Fifty ways I love my Palmy

Much to be proud of in the city that gets things done

Judith Lacy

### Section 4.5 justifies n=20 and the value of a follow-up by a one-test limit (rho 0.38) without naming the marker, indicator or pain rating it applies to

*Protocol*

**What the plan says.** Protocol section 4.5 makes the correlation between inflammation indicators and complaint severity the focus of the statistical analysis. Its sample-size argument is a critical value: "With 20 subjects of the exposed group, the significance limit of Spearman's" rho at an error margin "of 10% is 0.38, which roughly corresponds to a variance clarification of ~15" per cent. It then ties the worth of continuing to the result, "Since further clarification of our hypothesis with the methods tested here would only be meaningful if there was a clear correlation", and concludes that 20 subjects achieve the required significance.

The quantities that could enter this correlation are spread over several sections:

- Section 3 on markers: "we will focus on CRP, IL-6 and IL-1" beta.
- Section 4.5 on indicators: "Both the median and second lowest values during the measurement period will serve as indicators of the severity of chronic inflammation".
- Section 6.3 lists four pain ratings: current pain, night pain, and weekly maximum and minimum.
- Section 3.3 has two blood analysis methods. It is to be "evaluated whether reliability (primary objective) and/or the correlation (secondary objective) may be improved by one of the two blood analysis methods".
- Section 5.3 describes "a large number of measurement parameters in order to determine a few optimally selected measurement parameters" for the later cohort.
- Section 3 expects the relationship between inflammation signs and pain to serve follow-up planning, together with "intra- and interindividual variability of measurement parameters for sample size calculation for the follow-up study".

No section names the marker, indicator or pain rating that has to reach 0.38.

Will I be able to think of 50 things I love about Palmerston North? Here’s hoping, because that is the challenge I’ve set myself this week, to tie in with the Manawatu¯ Guardian’s 50th birthday. Let’s start with food. The pies at Double Shotz Cafe, fish and chips from Mr Seafood, creme brulee at Barista, scones from Courtyard Cafe, the spiciness of Namaste Bharat curries. Plus it’s not hard to find free food in the city — everything from Just Zilch, to Community Fruit Harvest Manawatu¯ , to roadside pantries and sharing shelves. There are also eateries that allow you to refill your water bottle for free. When it’s time to make a bit of room in the puku for the next meal, there are so many walkways my retirement to-do list is getting out of hand. It takes only a few plods and puffs and you can feel like you are no longer in the middle of suburbia. Plus, we built a bridge. Then there are the free books — from tiny libraries set up by community groups and individuals, to City Library, Hancock Community House and the practically free Red Cross offerings. The heritage section on level 2 of Central Library is soothing for the senses and you can even stroke the (concrete) cat. Even if you live nowhere near Awapuni, follow Awapuni Library on Facebook. It will bring a smile to your dial. We are learning to embrace our awa and haven’t completely given up on our built heritage. We’re the home of the country’s rugby museum and while the cricket museum isn’t here, it’s within an easy drive. Our museum, Te Manawa, has been giving you the chance to cuddle alpacas and our professional theatre, Centrepoint, is so accessible you can even park right outside. The city has more nicknames than my cat — everything from knowledge city to swamp city, rose city to Palmy. The weather gives you plenty to talk about and when it is calm you feel like you’ve been enveloped by a weighted blanket. There are people who have customer service in their DNA — Chet at Manawatu¯ Toyota, Steph at Hokowhitu Pharmacy and Fiona at Ballentynes Fashion Central spring to mind. Volunteering is alive and well, as is democracy, and people get things done in this city. We’re a university city with a range of other post-school learning institutes. We are a refugee resettlement centre and rightly pride ourselves on our diversity. It’s big enough that you can easily walk down the street and not see anyone you know, but also small enough that it doesn’t take long to find connections. I live in a small street but a colleague’s sister used to live in it as did an acquaintance’s beauty therapist. Hardly anyone puts on airs and graces, the Ruahine and Tararua ranges are ever-changing plus now have year-round Christmas lights. Central-city office dwellers can trot outside at lunchtime to eat in a massive park. Palmerston North is close to my tu¯ rangawaewae of Whanganui, it rarely snows and is unlikely to be hit by a tsunami. You can park your bike on a bikeshaped stand and have an exclusive turning-right party on the corner of Featherston and Ruahine streets. We have yarn bombing, street art and e-scooters. My cat lives here! Best of all, no one will care if I have listed exactly 50 things I love about Palmerston North, or fewer or more. But, today, what I love the most about Palmerston North is everyone who has helped me get our souvenir edition out this week. To everyone who has answered my many questions, and tolerated me ignoring them, thank you, thank you. And to historian Margaret Tennant, who wrote a piece on Palmerston North — you embody all that’s best about this city: generous, humble and caring.